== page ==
Watch out for the governors as the 2016 presidential race starts to sizzle.
Talk to Republicans in Iowa, traditionally the nation’s first caucus state, and they mention Wisconsin Gov. Scott Walker or New Jersey Gov. Chris Christie as potential White House candidates. In New Hampshire, which usually has the country’s first primaries, executive experience also comes up.
“We tend to like governors,” said former New Hampshire Attorney General Tom Rath, a Republican. “We like the idea that they get things done.”
Already, the 2016 presidential cycle is seeing a familiar pattern. Current and former U.S. senators, vice presidents or Cabinet secretaries do well in polls and attract big crowds and big money. They’re national figures, and they’re well known.
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But lurking are the governors, the doers with management experience in tough economic times. Four of the past six presidents came from statehouses: Jimmy Carter in 1976, Ronald Reagan in 1980, Bill Clinton in 1992 and George W. Bush in 2000. The last time a major presidential election didn’t feature a governor on someone’s ticket was in 1964.
2016 would seem like an unusually good time for a governor to run for president.
“With the deterioration of people’s feelings about Washington, they look to the states,” said Timothy Hagle, an associate professor of political science at the University of Iowa. “Governors can talk about their records. Senators can talk about their support for legislation.”
A Quinnipiac University poll taken Dec. 10-15 found Christie leading former Secretary of State Hillary Clinton in Iowa by 45 to 40 percent. Independents preferred Christie by 44-35 percent.
That’s a better showing than Sen. Rand Paul of Kentucky, who trailed Clinton by 1 percentage point, or Texas Sen. Ted Cruz, whom Clinton would defeat by 8.
“Governors have accomplishments they can talk about, and they can be anti-Washington,” explained Craig Robinson, the editor of The Iowa Republican Magazine.
Senators have a dilemma, he said: “You may be anti-Obama, but you’re part of a system people see as dysfunctional.”
Governors also like to tout their independence from party orthodoxy. Louisiana Gov. Bobby Jindal, another potential presidential candidate, shook up a national party meeting this year when he told participants to “stop being the stupid party.”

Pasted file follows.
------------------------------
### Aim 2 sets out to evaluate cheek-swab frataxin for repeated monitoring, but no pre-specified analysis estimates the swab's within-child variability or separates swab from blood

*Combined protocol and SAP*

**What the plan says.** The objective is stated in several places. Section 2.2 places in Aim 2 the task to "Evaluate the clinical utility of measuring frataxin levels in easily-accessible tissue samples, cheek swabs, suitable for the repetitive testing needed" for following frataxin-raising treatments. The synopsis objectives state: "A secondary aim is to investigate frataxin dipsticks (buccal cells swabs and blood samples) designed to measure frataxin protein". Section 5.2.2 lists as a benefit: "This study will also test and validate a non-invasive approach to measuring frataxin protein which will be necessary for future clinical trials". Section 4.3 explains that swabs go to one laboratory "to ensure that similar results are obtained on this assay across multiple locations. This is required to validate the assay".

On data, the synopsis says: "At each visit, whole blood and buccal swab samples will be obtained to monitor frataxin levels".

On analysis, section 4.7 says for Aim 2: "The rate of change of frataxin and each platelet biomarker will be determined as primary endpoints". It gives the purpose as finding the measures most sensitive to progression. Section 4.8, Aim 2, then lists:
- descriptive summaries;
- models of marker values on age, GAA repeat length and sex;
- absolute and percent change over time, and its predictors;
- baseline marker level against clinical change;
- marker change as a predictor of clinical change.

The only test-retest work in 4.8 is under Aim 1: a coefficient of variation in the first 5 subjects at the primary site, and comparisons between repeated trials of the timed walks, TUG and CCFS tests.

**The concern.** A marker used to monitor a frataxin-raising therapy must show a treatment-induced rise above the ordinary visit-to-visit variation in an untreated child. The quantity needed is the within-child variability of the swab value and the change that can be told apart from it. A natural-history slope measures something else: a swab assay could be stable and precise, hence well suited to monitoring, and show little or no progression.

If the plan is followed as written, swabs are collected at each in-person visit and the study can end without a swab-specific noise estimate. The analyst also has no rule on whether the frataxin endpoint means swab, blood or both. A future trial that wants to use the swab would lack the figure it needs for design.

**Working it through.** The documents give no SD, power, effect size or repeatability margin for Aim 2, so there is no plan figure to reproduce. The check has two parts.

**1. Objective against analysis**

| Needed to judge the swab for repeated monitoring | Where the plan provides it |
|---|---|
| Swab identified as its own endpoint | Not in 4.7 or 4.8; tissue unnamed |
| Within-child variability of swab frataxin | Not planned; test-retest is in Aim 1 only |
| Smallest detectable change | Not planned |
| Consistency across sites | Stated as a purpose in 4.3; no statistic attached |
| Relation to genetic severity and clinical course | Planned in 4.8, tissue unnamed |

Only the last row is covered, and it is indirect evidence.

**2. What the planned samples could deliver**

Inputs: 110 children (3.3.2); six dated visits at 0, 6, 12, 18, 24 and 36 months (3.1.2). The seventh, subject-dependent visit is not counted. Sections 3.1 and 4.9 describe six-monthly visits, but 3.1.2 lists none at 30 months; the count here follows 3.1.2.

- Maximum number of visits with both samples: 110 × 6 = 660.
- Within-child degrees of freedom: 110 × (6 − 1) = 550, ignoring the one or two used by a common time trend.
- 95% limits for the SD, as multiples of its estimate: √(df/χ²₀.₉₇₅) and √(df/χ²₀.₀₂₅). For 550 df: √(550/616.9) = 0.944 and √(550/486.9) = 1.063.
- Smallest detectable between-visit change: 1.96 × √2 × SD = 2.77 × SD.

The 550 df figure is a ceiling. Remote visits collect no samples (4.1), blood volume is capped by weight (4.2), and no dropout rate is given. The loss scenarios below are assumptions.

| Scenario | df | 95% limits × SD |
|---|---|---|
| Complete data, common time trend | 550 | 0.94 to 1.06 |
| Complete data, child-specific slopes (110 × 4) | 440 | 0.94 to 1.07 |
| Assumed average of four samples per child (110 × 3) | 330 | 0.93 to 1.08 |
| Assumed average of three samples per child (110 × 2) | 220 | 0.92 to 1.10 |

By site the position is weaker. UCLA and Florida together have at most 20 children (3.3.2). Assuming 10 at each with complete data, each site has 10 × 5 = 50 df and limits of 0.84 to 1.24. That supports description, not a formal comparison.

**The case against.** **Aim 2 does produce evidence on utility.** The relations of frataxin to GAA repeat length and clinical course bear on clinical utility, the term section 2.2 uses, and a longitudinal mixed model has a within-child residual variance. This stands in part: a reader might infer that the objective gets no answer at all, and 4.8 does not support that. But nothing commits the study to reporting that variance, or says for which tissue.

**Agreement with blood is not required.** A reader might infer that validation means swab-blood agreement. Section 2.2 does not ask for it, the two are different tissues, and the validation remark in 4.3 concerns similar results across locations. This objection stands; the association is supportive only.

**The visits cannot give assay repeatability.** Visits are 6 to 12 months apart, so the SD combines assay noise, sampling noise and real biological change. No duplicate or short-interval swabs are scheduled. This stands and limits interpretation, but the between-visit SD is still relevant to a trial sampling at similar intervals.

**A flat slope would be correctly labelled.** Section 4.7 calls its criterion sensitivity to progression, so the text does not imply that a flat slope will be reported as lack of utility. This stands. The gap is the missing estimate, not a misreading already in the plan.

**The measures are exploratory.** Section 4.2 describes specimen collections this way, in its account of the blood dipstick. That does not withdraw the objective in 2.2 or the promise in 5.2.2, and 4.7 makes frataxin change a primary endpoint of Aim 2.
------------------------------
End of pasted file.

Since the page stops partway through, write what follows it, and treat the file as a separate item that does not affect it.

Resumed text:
He protested, “We had a number of Republicans damage the brand this year with offensive and bizarre comments. I’m here to say we’ve had enough of that.”
Christie has a national platform next year as the chairman of the Republican Governors Association. That might cool the ire of many Republicans that lingers from 2012, when he embraced President Barack Obama as the administration helped with the Superstorm Sandy cleanup.
Voters like such actions, though. “They like how every act of government doesn’t have to be an ideological statement,” Rath said. “The pragmatism of governing takes off some of the harder edges.”
There are risks. If a governor’s image sours or his polices get controversial, he loses his cachet. In Maryland, Gov. Martin O’Malley, a Democrat, is seen as a presidential hopeful. But he’s been dogged in recent weeks by a balky health care exchange. Texas Gov. Rick Perry, a candidate in 2012 who might run again in 2016, has had to defend his support for allowing undocumented immigrants to get in-state tuition at Texas colleges.
The biggest unknown today is Walker, the 46-year-old Wisconsin governor. Conservatives regard him as a hero because he took on public employee unions, diluted their right to collective bargaining and last year became the first governor in American history to survive a recall election. He came into office in 2011 facing a $3.6 billion shortfall; the state is now in the black.
Walker has published a book, “Unintimidated,” and he recently met with Washington reporters. The question about his ambitions came up, and he said, “I’m not focused on the national. I’m focused on being governor.”
But he also saw an opening for a governor in 2016: “There is a real sense across America that people want an outsider.” Walker was careful not to dwell on the more incendiary social issues. “I don’t apologize for that,” he said of his anti-abortion-rights view, “but I don’t focus on that; I don’t obsess with it.”
In Iowa, his name is mentioned frequently among activists. Gov. Terry Branstad called Walker “kind of a folk hero among Republicans.”
On paper, Walker has a lot of appeal in a state that has much in common with Wisconsin. While Iowa Republicans are conservative, they’re also practical. “He would appeal to the tea party conservative without being a tea party acolyte,” said Charles Franklin, the director of the Marquette Law School poll in Wisconsin. “He can say he’s not anti-government, he’s for smaller government.”
Walker, like other governors, faces some unique challenges. Mitt Romney learned during his 2008 and 2012 presidential runs that one’s record is closely scrutinized. Romney was forever explaining how his near-universal Massachusetts health care plan differed from Obama’s Affordable Care Act, which most Republicans hate. It was a hard sell.
Governors also find that styles that had special appeal to their states don’t always work elsewhere. Howard Dean’s energy and outspokenness worked in Vermont, but were less welcomed nationwide.
Still, the 2016-watchers warn not to forget the governors. “They bring a freshness,” Rath said, “and they’re out there doing things.”